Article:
Supercharging Reaction Optimisation with 'Pool and Split'

Published: 22 May 2024

Welcome to a world where molecules wield extraordinary power, capable of healing, rejuvenating, and transforming lives. Concealed within each life-changing drug lies a story of perseverance, dedication, and chemical innovation. Today, we invite you to embark on a journey, led by our experienced chemistry team at BioAscent, as we describe a recently adopted approach to the rapid optimisation of metal-catalysed reactions with the ambition of expediting the delivery of tomorrow's life-changing medicines.

Over the past three decades, metal-catalysed reactions have played a pivotal role in enabling the successful explorations of numerous chemotypes, leading to the discovery of countless candidate molecules and groundbreaking drugs. However, these processes occasionally present challenges, leaving vast reaction spaces to be explored due to the intricate interplay of numerous factors, such as precatalyst, ligand, base, solvent, and more. Drawing inspiration from the work of scientists at Boehringer Ingelheim,1,2 scientists at BioAscent have developed a ‘Pool and Split’ chemistry platform capable of the rapid optimisation of a variety of metal-catalysed coupling reactions.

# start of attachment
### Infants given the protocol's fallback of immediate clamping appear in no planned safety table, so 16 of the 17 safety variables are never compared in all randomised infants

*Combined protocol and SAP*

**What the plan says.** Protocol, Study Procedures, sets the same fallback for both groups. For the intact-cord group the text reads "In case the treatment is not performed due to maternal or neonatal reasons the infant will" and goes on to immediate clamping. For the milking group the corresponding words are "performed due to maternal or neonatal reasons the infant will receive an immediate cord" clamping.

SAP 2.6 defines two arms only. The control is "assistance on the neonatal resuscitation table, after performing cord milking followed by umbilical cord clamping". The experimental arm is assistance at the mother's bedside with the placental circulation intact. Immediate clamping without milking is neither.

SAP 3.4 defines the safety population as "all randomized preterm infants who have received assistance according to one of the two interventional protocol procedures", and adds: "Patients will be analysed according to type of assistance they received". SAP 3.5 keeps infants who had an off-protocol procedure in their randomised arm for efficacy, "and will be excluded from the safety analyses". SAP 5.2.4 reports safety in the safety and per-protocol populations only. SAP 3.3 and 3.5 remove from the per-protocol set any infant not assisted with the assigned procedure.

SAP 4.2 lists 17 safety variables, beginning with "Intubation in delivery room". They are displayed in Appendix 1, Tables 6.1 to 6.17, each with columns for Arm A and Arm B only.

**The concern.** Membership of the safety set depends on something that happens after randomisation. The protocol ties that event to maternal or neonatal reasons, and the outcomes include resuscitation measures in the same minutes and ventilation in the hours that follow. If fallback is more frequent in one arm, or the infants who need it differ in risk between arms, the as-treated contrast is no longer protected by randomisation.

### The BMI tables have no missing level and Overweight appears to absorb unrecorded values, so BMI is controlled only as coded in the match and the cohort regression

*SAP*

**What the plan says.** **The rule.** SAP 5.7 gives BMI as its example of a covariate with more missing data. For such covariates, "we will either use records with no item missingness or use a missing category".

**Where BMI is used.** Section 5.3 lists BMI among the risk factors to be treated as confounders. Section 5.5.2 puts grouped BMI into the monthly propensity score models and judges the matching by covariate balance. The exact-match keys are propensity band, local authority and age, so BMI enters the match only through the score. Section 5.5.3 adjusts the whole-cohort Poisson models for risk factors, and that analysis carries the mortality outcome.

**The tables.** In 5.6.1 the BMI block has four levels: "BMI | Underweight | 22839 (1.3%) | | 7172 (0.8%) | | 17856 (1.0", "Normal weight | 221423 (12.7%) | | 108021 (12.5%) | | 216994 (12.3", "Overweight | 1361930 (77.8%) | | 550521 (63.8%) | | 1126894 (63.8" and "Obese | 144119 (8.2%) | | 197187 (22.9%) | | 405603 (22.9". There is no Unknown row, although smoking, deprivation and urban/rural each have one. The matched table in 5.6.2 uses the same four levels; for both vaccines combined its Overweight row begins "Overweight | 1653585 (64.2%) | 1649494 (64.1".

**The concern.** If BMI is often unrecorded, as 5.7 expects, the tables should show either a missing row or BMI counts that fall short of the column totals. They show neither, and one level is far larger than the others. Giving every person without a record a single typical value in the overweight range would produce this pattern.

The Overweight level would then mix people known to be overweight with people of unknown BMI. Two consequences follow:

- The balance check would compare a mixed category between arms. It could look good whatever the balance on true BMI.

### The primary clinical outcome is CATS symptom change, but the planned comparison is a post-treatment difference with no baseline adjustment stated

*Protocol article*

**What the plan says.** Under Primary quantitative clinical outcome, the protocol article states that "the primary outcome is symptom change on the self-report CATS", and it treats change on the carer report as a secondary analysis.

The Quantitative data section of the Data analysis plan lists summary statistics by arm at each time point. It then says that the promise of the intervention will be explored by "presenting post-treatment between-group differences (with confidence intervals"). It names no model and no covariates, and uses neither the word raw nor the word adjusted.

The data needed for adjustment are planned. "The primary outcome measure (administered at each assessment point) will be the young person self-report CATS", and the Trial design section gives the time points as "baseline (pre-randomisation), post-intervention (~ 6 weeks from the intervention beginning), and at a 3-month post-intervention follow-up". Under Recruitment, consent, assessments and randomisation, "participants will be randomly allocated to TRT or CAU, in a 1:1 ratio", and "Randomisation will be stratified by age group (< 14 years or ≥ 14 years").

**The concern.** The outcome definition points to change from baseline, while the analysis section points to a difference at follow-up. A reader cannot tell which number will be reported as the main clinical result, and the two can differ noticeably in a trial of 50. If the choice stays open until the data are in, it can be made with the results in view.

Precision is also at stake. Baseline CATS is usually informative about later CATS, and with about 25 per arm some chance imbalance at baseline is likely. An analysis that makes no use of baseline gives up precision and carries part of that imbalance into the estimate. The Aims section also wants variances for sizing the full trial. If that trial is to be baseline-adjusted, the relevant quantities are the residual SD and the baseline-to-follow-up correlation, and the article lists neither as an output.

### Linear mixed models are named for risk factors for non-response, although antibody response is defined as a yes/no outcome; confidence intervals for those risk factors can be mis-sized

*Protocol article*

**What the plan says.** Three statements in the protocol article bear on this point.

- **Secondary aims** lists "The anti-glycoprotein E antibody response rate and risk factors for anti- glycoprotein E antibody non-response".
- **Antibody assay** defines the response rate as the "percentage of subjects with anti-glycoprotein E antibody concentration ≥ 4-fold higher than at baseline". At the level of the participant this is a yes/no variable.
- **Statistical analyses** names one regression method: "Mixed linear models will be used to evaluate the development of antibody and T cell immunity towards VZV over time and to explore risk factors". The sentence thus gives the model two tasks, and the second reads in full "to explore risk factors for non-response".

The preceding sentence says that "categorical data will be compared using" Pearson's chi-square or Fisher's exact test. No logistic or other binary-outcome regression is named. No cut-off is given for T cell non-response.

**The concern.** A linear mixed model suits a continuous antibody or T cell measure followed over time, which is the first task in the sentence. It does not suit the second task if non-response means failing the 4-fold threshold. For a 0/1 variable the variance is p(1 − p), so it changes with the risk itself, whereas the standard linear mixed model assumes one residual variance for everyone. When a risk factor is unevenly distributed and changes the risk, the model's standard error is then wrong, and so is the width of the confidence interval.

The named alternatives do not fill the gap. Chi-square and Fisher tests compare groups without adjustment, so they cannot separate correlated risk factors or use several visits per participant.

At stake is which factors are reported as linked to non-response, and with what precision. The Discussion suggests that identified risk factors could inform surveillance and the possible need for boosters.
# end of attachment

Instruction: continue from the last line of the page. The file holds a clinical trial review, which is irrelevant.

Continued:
The ‘Pool and Split’ approach to the combinatorial optimisation of metal-catalysed reactions has been described by several researchers over the years including Wieland and Breit3 in 2010 and Moran and coworkers4 in 2015. However, researchers at Boehringer Ingelheim have most recently demonstrated how the approach can be effectively employed to rapidly and efficiently explore expansive reaction spaces for C–N bond-forming processes, such as the copper-catalysed Ullmann reaction (Scheme 1).

Scheme 1. Synthesis of 3 as presented in the ‘Pool and Split’ paper by Boehringer Ingelheim.1

The optimisation process for the copper-catalysed system involves the use of 24 ligands, 4 copper sources, 3 bases, and 6 solvents in a combinatorial manner, enabling the exploration of 1728 reaction combinations within just 24 reaction tubes (Figure 1). Each reaction tube is equipped with 4 copper sources and 3 bases. The 24 ligands are categorised into 4 groups, denoted as ligand-groups 1 to 4 (LG1-LG4, Figure 1). All 6 ligands of LG1 are introduced into each of the 6 tubes in the first row, while all LG2 ligands are added to each tube in the second row, and so forth. Additionally, 6 distinct solvents are distributed across the 6 columns of the array before heating the reactions as required.